Metrics of Success in Development – Part 3

Today we’ll finish the list of ten questions that can give you a quick measure of your development group or department. The purpose is two-fold: to let you see how you measure up compared to other similar departments, and to suggest ways in which you can think about the stresses in your department.

Let’s launch into the final four questions, then we can total them up.

7. Viewed from other departments (outside of Development), how would managers rate your development managers and engineers in each of the following areas?
(a) Cooperativeness (with outside people)
Extremely cooperative – add 3 points
Very cooperative – add 2 points
Cooperative – add 1 point
Uncooperative or unavailable – add 0 points
(b) Flexibility (willing to work with and compromise with others outside the department)
Extremely flexible – add 3 points
Very flexible – add 2 points
Flexible – add 1 point
Inflexible – add 0 points
(c) Team-orientation (beyond the Development department teams)
Extremely team-oriented – add 3 points
Very team-oriented – add 2 points
Team-oriented – add 1 point
Not team-oriented – add 0 points

8. What percentage of the company’s gross revenues in the most recent year were allocated to Development (or R&D)? (If your company has no revenues, or if revenues are less than the Development budget, answer “over 10%”)
(a) over 8% – add 3 points
(b) 4 to 8% – add 2 points
(c) 2 to 4% – add 1 point
(d) less than 2% – add 0 points

9. Comparing this year’s Development budget to last year’s, how did it change?
(a) Increased by 20% or more – add 3 points
(b) Increased by 5 – 20% – add 2 points
(c) Stayed the same or changed by less than 5% – add 1 point
(d) Decreased by more than 5% – add 0 points

10. The number of concurrent development projects now in my department is
(a project is defined as an activity with a timeline and a goal which needs at least 1 full-time person to make progress towards the goal; if you have many small projects, you can count the number of project leaders instead)
(a) over 25 – add 0 points
(b) 15 to 25 – add 1 point
(c) 5 to 15 – add 2 points
(d) 1 to 4 – add 1 point
(e) none – add 0 points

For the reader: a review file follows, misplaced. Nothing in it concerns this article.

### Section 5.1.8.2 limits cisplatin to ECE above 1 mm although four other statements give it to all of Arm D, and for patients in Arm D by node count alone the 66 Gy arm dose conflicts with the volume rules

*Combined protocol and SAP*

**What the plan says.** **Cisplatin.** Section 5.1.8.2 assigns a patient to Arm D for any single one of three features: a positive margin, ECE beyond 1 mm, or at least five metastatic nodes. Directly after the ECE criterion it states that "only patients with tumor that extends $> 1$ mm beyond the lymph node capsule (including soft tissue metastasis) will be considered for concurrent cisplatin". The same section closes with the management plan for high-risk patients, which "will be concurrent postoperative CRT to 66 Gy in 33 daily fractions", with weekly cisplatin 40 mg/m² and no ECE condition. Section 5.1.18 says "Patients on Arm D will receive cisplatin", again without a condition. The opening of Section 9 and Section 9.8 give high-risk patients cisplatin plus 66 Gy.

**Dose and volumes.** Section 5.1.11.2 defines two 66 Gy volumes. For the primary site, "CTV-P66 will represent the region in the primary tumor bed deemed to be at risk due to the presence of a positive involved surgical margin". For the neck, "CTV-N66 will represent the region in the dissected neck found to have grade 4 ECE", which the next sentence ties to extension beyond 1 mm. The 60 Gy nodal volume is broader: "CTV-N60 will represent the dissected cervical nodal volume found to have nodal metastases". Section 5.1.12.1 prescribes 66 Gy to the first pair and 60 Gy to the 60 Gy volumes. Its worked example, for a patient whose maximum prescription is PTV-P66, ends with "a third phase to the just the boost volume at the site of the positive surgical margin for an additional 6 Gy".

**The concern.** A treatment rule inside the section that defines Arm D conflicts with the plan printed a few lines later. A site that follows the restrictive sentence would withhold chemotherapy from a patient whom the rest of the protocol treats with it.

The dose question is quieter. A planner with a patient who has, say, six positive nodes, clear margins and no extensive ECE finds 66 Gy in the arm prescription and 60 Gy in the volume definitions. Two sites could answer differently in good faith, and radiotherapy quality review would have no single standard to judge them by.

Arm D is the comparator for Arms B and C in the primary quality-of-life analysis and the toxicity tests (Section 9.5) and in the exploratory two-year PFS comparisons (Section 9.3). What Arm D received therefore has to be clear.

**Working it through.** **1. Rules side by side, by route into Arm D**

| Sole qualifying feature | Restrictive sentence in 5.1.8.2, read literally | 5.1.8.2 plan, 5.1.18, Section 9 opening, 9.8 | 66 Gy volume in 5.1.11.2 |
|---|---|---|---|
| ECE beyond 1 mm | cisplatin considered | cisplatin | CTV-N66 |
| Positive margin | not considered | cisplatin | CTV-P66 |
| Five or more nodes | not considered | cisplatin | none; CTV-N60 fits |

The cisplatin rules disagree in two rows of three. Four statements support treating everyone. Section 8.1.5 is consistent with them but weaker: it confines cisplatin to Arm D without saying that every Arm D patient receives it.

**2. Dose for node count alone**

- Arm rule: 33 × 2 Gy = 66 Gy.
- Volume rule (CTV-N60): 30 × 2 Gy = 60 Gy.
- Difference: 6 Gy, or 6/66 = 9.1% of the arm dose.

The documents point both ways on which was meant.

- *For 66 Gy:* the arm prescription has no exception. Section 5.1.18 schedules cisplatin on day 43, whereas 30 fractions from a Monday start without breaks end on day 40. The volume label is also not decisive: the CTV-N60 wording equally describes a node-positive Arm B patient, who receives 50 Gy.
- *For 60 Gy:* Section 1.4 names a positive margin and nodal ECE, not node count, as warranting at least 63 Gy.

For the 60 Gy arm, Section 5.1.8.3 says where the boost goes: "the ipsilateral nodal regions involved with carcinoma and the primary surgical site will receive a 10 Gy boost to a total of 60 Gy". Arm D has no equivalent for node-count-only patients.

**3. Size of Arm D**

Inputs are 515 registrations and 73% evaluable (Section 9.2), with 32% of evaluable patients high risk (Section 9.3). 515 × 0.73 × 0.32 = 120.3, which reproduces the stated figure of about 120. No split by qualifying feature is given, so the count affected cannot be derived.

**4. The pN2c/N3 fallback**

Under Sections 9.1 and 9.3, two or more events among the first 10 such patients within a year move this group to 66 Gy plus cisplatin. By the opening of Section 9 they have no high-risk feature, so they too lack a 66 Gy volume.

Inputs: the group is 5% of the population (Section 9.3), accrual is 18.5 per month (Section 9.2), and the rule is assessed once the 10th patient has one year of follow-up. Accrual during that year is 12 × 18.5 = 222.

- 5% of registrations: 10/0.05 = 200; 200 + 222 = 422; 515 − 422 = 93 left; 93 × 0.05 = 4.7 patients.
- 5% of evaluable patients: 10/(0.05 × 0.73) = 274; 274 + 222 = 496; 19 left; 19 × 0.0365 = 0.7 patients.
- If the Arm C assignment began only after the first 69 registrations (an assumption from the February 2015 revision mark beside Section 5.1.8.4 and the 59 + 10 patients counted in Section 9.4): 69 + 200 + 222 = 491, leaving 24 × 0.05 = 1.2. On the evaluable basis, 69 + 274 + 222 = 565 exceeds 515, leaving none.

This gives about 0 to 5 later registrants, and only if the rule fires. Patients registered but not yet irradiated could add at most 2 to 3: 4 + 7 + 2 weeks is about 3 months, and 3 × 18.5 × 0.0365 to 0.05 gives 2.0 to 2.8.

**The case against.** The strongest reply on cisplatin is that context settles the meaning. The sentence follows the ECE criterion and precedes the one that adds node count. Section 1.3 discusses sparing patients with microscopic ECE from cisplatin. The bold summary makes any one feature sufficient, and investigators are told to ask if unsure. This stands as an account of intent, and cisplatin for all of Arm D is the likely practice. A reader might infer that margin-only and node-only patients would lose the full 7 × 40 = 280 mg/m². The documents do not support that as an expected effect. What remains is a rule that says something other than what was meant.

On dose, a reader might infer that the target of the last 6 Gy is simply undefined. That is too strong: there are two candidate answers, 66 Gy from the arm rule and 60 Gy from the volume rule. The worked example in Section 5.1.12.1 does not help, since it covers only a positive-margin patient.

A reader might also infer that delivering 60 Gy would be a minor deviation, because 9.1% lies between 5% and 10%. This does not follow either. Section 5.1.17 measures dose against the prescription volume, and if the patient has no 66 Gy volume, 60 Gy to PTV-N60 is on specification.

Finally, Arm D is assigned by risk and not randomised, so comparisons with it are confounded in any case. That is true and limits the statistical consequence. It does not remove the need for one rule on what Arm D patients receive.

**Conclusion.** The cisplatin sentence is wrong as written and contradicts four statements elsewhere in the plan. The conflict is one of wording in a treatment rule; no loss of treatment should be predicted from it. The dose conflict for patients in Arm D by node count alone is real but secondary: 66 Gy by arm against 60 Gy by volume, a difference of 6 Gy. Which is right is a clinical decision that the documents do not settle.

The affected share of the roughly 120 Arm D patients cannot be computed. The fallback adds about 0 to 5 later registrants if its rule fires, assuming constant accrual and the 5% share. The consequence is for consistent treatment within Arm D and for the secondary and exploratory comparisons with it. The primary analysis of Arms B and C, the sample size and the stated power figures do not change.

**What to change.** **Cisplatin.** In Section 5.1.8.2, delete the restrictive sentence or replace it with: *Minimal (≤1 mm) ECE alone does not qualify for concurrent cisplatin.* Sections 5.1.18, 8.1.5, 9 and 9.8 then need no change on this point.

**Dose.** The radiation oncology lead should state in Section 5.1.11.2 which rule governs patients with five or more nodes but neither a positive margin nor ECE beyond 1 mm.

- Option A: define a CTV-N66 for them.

If your total points add up to 52
, you have a perfectly-performing development organization and have no need for improvement. For the rest of us, the points are probably in the following ranges:
Excellent: 37 to 52 points
Good: 22 to 36 points
Fair: 13 to 21 points
Poor: 12 points or fewer

How did you do? What does this mean? If you think about the stresses on your department, you can see that the point score is not as significant as the individual issues you’re facing. Are you having a lot of turnover? Slipped schedules? Complaints from other departments about your people? These can all be aggravated by declining budgets which are outside of your control.
Later we’ll examine some of these issues and how you can find ways to work around them. In the mean time, click on the Comment button and let us know how you scored.

Like this post? Share it!
    About John Levy

    John Levy works with senior managers in mid-sized organizations who are responsible for development and delivery of major software or hardware/software products. He helps them gain confidence that their projects will succeed.

    Development projects can fail in many ways. You need a guide who speaks the language of business and is knowledgeable about technology. John aligns Development with the organization's strategy so it will contribute efficiently to the success of the enterprise.

    John has been consulting for over 20 years. His book on managing high-tech teams, Get Out of the Way, was published in 2010.

    For more information, email him at johnlevyconsulting.com, or call 415 663-1818.
    And check out John's profiles on LinkedIn and Twitter!